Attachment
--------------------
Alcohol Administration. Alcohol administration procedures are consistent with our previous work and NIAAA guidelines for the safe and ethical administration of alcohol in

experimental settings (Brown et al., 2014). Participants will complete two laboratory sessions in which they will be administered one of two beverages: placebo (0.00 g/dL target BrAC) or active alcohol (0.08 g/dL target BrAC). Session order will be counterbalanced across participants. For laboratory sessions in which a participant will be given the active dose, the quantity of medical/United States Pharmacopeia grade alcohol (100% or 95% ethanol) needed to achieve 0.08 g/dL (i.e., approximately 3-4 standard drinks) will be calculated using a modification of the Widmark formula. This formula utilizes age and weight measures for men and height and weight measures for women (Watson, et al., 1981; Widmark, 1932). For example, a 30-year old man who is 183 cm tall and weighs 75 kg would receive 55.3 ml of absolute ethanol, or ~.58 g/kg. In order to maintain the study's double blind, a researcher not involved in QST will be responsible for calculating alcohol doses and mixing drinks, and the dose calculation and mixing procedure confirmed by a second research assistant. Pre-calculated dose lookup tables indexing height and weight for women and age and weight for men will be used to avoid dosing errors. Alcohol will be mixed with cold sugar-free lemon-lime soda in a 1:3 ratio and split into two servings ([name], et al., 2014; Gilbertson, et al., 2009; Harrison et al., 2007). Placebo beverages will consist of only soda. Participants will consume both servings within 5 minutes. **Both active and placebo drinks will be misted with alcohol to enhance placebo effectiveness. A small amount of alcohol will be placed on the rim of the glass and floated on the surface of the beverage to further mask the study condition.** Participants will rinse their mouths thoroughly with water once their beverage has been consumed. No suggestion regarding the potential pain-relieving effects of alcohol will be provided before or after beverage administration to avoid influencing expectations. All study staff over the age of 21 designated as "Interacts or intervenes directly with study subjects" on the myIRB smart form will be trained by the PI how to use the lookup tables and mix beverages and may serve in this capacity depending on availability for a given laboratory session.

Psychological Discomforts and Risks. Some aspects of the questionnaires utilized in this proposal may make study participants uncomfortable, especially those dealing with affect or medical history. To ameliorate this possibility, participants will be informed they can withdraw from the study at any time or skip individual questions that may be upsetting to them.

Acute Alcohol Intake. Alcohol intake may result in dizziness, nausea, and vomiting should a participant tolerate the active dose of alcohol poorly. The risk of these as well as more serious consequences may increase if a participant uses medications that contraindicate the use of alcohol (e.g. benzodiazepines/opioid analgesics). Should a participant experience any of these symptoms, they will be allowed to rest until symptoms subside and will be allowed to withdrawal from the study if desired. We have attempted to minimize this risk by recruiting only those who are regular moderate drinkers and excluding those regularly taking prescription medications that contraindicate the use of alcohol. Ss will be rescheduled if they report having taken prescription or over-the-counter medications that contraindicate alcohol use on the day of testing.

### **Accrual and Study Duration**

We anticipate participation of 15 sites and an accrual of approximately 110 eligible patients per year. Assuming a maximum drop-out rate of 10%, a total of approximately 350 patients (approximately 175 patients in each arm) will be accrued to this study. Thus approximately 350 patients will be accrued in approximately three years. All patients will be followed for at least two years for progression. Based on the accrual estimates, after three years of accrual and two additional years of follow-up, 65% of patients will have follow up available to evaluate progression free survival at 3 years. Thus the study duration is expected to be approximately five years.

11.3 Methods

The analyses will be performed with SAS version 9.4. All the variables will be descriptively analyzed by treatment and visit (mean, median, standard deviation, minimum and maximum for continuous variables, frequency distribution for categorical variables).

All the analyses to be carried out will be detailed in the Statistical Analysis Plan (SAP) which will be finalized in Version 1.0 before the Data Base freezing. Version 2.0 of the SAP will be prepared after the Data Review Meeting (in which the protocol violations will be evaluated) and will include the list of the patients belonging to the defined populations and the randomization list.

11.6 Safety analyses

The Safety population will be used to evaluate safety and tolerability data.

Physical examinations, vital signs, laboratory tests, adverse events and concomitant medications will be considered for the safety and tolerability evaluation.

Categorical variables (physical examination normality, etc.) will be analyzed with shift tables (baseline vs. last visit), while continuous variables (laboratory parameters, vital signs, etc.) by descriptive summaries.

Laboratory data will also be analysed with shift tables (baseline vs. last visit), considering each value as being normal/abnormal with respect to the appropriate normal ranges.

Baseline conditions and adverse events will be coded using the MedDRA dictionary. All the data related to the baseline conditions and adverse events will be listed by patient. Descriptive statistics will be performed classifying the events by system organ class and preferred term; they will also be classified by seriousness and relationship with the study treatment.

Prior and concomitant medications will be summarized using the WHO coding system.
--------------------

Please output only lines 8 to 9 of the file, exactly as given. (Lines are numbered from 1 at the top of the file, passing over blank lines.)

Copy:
The analyses will be performed with SAS version 9.4. All the variables will be descriptively analyzed by treatment and visit (mean, median, standard deviation, minimum and maximum for continuous variables, frequency distribution for categorical variables).

All the analyses to be carried out will be detailed in the Statistical Analysis Plan (SAP) which will be finalized in Version 1.0 before the Data Base freezing. Version 2.0 of the SAP will be prepared after the Data Review Meeting (in which the protocol violations will be evaluated) and will include the list of the patients belonging to the defined populations and the randomization list.